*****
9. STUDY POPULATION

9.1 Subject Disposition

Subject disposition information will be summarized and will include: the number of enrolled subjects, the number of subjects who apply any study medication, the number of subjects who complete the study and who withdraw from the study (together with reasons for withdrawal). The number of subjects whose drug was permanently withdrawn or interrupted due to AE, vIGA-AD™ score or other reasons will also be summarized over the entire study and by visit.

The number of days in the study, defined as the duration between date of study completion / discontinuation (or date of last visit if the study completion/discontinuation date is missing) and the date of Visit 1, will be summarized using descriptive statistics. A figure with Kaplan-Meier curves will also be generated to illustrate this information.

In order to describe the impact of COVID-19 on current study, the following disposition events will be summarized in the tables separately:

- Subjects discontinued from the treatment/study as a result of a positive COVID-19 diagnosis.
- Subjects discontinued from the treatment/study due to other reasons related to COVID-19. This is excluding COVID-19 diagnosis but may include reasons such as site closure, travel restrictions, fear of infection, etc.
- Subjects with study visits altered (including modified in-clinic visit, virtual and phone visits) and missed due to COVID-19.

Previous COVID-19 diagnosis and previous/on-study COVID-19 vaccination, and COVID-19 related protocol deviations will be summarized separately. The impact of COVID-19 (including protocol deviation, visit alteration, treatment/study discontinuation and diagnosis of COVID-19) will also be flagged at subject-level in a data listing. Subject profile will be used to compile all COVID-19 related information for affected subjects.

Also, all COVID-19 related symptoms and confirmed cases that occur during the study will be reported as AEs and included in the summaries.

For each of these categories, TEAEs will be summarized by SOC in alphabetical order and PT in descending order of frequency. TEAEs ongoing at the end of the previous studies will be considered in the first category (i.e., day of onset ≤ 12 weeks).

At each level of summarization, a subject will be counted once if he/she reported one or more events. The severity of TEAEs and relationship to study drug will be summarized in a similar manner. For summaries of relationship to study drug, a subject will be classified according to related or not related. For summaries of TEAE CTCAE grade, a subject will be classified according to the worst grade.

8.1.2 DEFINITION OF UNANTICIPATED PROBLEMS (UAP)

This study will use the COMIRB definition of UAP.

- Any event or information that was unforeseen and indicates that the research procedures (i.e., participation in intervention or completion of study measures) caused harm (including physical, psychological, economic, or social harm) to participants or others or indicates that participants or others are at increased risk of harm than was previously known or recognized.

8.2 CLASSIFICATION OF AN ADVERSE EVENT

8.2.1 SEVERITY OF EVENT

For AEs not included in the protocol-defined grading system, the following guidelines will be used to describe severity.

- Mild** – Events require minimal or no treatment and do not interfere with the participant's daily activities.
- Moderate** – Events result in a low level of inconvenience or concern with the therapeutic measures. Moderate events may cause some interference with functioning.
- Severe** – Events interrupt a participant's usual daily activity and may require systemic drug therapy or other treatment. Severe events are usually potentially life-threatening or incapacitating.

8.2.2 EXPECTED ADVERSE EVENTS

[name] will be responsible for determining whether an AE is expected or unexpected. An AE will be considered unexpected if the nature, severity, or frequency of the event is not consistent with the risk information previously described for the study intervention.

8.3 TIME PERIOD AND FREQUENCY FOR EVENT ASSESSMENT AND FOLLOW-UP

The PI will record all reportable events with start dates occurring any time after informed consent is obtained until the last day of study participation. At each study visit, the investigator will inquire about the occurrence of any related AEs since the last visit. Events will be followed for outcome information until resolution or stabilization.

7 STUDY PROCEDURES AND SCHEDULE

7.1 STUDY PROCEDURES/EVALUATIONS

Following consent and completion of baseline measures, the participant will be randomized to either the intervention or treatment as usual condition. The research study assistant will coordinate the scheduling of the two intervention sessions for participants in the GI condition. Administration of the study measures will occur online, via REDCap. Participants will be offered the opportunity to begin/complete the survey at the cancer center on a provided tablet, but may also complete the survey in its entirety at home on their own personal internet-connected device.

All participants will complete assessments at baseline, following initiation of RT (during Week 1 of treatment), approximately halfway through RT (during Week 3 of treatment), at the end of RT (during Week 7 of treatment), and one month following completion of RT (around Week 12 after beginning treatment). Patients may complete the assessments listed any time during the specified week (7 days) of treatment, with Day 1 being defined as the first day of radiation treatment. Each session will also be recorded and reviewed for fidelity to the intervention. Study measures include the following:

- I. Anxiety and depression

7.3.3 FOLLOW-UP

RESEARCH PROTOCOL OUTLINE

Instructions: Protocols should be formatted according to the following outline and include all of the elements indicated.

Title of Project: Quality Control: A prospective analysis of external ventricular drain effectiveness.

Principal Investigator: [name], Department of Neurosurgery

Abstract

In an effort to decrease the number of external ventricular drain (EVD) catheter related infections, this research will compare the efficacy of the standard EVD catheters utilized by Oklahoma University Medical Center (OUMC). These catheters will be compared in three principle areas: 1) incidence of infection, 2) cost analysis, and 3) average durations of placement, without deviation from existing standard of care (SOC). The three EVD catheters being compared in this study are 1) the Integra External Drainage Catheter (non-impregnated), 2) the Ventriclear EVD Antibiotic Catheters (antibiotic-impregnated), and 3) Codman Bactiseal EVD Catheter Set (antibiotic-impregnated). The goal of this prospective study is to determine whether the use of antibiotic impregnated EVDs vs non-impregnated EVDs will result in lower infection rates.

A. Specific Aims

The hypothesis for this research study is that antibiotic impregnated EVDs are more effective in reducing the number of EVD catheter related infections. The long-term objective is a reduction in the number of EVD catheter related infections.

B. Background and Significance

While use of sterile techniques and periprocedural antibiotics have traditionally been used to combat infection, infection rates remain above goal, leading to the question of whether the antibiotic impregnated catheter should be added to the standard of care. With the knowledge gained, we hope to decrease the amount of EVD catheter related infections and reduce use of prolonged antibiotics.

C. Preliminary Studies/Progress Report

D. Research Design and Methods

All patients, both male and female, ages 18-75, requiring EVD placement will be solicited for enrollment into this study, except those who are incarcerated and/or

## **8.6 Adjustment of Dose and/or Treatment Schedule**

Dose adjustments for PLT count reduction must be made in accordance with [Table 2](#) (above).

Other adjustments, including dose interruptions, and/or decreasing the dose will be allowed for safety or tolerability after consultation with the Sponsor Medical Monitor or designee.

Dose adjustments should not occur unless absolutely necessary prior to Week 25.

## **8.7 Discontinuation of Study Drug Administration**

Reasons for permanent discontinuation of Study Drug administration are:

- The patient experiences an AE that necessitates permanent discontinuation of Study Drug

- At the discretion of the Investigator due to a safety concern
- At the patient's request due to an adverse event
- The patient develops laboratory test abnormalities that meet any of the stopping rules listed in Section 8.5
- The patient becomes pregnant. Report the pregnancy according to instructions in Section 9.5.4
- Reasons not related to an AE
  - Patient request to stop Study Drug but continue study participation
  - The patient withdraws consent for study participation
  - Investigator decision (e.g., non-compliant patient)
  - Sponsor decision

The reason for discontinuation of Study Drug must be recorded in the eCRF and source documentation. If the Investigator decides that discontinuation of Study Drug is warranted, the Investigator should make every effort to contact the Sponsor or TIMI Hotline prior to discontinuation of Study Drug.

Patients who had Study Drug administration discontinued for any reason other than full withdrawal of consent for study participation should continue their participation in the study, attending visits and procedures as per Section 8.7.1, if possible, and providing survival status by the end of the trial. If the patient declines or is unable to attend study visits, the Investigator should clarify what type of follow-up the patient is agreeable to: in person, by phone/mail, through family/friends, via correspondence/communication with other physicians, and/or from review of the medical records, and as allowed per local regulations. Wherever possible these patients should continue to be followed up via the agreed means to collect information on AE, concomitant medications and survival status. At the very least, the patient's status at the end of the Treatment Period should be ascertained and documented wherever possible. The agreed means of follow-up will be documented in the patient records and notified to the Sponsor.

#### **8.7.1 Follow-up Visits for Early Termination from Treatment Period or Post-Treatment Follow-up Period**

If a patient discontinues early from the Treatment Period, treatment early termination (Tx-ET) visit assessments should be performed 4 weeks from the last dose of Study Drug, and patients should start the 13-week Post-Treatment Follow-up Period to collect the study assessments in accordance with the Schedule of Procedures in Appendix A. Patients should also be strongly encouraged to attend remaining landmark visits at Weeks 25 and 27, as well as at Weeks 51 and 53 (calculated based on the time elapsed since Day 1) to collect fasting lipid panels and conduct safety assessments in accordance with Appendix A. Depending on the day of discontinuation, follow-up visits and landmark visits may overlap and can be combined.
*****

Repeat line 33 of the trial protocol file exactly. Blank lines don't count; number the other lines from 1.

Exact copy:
Instructions: Protocols should be formatted according to the following outline and include all of the elements indicated.